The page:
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Watch List: March 8, 2018

Turkey and Iraq discuss joint offensive, a new jihadist threat in the Philippines, Russia and the U.S. willing to talk

|March 8, 2018

The items listed below represent potential emerging issues that our analysts are tracking. These can be long term or short term, but will be updated daily. If an item on our Watch List becomes critical, we will email you a full analysis explaining its significance.

Each Saturday, we will follow up our daily Watch List for each week with our conclusions on these issues.

Turkey, Iraq: Turkey’s foreign minister said the Turkish and Iraqi governments had reached a consensus on a potential offensive in Iraq. The joint operation would target Kurds in Iraq and would be launched sometime after Iraqi elections in May. The timing coincides with the planned conclusion of Turkey’s operations in Afrin. Meanwhile, Turkey and the United States are meeting in Washington on March 8-9 to discuss Syria and Iraq, particularly the mostly Kurdish militia known as the People’s Protection Units, or YPG. The Kurds are a constant sticking point in the U.S.-Turkey relationship, so we need to see if the U.S. reacted to the news of the Turkey-Iraq offensive.

Philippines: A dozen low-level jihadist groups appear to be trying to coalesce under the banner of “ISIS Philippines.” The jihadist landscape in the Philippines has traditionally been too fragmented to pose a major threat to the region, but last year’s Marawi uprising after several groups merged under the leadership of the Maute group demonstrated the latent threat that jihadists in Mindanao can pose with enough funding and organization. Warnings from Philippine officials about another “Marawi-style” attack have been increasing lately, and the future of a landmark peace agreement with moderate separatist groups in Mindanao remains in doubt. Let’s try to determine the size of this so-called ISIS Philippines and see how it compares to the jihadists who took over Mindanao last year. That should help us gauge how much of a threat this is.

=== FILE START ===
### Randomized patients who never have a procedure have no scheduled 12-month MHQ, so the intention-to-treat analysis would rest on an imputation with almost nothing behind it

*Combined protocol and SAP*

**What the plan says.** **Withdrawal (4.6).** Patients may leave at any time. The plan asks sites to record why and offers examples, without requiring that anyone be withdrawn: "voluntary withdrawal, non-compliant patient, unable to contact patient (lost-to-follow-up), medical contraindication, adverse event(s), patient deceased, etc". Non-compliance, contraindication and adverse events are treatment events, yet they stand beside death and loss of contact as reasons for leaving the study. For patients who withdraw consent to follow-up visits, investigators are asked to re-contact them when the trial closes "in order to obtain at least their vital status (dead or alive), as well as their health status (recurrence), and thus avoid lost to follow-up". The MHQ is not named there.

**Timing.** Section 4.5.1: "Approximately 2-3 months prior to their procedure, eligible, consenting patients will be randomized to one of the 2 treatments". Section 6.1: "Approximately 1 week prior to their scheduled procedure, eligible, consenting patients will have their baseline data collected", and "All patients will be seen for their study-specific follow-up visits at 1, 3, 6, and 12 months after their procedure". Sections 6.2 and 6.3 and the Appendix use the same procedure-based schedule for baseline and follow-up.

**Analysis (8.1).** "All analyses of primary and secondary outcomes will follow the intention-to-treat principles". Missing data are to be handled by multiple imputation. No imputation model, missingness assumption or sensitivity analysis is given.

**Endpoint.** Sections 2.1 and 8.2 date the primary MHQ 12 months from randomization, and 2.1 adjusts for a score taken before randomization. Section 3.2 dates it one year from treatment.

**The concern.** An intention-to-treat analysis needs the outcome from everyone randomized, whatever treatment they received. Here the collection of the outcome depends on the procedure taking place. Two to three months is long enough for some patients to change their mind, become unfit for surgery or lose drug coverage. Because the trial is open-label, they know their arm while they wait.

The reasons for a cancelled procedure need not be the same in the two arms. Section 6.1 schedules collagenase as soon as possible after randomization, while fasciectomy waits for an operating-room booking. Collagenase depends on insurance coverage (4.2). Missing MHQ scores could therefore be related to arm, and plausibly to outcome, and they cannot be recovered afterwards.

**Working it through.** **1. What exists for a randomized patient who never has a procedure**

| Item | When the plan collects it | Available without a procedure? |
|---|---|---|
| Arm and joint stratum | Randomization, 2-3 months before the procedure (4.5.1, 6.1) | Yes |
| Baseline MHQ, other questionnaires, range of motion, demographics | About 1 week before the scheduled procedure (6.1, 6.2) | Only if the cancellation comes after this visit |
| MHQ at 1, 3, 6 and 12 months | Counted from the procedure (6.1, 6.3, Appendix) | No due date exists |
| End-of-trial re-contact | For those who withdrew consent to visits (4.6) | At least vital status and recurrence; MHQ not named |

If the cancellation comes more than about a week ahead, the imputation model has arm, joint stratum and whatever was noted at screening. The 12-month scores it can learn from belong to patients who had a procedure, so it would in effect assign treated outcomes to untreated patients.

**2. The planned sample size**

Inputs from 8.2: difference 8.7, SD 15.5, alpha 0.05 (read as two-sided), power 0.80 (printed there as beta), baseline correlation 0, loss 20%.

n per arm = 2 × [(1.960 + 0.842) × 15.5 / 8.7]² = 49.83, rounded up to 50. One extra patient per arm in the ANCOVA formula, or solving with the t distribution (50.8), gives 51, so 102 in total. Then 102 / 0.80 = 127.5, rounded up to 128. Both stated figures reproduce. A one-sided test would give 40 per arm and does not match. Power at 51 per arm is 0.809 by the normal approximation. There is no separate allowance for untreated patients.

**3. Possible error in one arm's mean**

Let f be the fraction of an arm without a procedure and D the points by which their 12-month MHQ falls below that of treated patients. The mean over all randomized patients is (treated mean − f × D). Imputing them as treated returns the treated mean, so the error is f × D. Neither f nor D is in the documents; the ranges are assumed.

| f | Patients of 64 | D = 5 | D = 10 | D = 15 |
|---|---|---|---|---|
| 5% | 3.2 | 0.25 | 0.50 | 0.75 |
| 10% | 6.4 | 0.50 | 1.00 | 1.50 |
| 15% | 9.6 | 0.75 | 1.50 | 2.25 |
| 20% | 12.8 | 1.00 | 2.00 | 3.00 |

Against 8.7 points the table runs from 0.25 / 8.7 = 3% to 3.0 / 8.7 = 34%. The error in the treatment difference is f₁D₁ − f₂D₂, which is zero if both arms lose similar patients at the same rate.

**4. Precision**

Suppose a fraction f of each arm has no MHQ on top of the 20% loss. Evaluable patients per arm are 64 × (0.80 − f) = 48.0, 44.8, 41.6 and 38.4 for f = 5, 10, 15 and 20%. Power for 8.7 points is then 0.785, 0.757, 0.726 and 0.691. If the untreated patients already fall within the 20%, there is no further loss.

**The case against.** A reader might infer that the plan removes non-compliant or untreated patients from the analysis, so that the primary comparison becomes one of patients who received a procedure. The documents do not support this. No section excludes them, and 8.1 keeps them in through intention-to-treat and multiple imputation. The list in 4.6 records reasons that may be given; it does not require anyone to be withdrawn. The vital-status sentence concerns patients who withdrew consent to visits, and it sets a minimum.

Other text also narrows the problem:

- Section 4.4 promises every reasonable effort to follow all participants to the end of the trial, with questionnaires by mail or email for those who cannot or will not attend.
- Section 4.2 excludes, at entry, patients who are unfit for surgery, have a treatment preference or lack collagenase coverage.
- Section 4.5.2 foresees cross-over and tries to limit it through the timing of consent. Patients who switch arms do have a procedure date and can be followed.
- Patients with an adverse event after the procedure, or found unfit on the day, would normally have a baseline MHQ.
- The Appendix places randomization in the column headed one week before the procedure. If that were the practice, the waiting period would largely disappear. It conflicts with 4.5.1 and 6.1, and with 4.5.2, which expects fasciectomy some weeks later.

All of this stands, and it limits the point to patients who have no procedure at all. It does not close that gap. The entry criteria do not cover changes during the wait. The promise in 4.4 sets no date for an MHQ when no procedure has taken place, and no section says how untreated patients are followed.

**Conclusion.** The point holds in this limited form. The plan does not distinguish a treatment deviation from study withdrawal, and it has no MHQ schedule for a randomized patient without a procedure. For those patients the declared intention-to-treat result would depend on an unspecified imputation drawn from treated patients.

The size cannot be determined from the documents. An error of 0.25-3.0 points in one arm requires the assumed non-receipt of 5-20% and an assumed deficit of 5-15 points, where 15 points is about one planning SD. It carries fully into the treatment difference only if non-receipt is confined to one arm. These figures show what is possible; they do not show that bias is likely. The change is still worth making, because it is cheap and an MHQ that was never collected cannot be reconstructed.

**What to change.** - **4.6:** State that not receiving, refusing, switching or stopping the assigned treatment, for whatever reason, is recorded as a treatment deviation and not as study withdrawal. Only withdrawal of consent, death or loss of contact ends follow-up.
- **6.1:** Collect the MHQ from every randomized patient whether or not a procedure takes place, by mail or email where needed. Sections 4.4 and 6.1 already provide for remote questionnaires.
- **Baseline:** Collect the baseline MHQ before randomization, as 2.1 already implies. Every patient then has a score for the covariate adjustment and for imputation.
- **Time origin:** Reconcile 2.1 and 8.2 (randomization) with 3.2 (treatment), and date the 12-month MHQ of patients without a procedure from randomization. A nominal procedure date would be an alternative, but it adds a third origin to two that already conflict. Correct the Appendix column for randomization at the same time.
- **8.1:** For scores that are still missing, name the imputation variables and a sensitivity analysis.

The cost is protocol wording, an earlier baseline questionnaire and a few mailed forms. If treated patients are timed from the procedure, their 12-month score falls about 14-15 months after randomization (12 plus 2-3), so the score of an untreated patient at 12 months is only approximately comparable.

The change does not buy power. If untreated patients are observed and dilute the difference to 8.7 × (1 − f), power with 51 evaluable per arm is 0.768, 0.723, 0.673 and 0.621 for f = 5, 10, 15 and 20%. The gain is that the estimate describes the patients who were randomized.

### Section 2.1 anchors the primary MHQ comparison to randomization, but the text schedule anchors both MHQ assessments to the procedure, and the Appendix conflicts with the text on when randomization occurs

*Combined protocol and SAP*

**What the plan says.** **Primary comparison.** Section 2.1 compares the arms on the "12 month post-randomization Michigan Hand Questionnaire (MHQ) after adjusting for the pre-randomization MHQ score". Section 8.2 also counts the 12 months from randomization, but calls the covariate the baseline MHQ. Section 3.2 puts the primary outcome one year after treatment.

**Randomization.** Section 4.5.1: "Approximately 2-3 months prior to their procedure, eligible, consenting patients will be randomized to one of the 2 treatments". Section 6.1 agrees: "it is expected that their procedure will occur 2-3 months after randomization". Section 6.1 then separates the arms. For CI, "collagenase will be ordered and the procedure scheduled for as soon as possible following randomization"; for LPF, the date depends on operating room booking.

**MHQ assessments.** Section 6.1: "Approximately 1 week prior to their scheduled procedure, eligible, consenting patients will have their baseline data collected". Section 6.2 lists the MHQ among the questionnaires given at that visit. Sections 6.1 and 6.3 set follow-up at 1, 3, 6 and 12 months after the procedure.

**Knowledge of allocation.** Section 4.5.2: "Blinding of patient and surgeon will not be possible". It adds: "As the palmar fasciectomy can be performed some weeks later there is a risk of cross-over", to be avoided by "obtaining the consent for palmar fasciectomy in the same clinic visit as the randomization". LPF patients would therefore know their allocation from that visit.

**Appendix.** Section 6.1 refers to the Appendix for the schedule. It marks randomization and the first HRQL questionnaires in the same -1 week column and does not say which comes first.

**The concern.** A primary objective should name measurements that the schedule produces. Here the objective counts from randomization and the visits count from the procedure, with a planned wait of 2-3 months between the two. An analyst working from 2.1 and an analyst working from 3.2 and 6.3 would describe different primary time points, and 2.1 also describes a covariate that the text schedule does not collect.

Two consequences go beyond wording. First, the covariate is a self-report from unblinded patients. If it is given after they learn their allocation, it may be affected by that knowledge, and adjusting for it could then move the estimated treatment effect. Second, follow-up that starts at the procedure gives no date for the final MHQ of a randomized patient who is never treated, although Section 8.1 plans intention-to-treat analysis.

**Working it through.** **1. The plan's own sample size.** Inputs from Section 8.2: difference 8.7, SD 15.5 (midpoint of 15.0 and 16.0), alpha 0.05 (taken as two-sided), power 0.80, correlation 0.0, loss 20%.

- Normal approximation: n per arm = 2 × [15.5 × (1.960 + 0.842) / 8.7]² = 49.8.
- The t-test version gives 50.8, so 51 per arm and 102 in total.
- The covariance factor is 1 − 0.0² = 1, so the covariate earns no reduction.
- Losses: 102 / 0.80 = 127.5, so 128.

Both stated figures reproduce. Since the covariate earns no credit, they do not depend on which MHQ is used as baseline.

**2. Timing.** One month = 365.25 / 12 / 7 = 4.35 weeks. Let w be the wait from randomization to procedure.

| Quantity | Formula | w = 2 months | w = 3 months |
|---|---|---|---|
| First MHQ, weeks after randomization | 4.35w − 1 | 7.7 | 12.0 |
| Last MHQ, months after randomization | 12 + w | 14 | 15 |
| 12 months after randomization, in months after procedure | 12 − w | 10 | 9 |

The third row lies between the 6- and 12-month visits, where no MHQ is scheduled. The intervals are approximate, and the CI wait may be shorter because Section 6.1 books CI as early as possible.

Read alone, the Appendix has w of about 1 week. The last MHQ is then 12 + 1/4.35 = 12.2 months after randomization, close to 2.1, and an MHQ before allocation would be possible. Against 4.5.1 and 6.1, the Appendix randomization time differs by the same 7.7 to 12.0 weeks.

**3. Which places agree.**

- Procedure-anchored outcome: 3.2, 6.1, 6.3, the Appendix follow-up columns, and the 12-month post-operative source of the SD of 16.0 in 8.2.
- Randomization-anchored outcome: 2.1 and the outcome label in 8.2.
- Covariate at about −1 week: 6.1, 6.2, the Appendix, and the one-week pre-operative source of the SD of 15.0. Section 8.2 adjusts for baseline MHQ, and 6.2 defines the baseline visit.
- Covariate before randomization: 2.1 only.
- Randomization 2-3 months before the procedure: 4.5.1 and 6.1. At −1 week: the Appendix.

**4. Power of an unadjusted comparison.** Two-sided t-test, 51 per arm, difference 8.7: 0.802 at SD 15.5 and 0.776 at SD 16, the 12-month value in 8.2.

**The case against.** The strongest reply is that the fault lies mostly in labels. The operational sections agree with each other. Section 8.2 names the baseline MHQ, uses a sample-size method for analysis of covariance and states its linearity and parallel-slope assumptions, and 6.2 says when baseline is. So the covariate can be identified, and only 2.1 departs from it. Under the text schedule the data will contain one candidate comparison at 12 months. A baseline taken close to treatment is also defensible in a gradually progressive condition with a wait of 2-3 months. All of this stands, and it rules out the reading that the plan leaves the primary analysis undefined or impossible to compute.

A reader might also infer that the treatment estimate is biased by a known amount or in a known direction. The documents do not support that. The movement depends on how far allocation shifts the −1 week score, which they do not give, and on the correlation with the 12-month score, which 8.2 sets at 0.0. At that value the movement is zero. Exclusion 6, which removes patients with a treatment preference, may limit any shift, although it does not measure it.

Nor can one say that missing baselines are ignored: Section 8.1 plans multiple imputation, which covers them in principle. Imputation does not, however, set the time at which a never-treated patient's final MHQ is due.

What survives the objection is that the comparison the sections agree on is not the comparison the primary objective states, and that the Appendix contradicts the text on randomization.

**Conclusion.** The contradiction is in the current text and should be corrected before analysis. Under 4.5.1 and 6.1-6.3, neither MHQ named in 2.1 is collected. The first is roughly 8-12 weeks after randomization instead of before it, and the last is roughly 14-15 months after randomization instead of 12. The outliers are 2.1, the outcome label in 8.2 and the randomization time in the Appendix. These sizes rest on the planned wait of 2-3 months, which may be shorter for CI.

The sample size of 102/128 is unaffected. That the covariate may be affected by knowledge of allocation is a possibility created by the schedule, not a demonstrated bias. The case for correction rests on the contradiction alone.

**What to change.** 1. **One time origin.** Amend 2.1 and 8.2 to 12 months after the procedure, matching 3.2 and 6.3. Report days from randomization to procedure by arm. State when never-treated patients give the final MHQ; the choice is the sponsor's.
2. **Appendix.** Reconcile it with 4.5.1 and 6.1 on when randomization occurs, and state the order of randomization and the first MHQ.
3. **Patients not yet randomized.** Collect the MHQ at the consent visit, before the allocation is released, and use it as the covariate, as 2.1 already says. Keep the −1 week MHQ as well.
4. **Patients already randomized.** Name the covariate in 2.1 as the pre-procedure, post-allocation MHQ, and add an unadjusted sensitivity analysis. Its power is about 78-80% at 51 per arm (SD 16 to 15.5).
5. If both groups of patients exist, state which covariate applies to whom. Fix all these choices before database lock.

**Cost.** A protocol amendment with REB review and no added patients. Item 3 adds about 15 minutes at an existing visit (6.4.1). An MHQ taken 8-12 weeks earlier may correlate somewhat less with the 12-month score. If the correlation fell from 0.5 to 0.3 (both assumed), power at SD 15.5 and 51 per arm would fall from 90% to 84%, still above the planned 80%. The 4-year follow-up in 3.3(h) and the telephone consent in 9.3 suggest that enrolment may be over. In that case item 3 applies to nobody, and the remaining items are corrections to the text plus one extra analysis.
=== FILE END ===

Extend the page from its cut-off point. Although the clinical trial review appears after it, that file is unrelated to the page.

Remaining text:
Russia, U.S.: Russia and the U.S. are showing signs of willingness to talk. A top U.S. diplomat said Washington is ready to mark another round of strategic stability talks with Moscow in an effort to maintain bilateral relations. This came after Russia’s deputy foreign minister met with former U.S. diplomats. Russian President Vladimir Putin also called for fighting to stop as soon as possible in Donbass, Ukraine. Russian and U.S. officials were supposed to meet this week, but the meeting was called off last week. Do we know why? What are the chances of an agreement in Ukraine, and what would it look like?

Iran: Reformist lawmakers in Iran are leading a movement to impeach the ministers of labor, urban development and agriculture. Reasons include high-profile transportation accidents and concern over the management of pension funds. It isn’t news that Iran’s political system is divided, but Iran just got over a wave of domestic unrest over economic conditions and calls for political change. We need to rule out any type of larger government crisis. Has the president commented? How often have motions on impeachment been raised in the past?

Kazakhstan: The Kazakh parliament is considering a U.S. proposal to expand their bilateral agreement on the commercial rail transit of freight through Kazakhstan to Afghanistan via Uzbekistan. The U.S. would like to include the Kazakh ports of Kuryk and Aktau in the transit route. Supplies destined for the ports would depart from Azerbaijan and cross the Caspian. How does this fit into the United States’ South Asia strategy? Where do the Russians, Azerbaijanis and Uzbeks stand on the proposal? If Azerbaijan and Uzbekistan are not on board, then this goes nowhere.

European Union: European Council President Donald Tusk rebuked the United Kingdom’s latest proposal for trade with the EU post-Brexit. Tusk issued guidelines calling for a limited arrangement for services and regulatory cooperation. He emphasized that being outside the EU will inevitably lead to friction and that the priority must remain on the integrity of the EU single market. We need to gather as many details as possible on the guidelines he issued. What is plan B for the U.K.?

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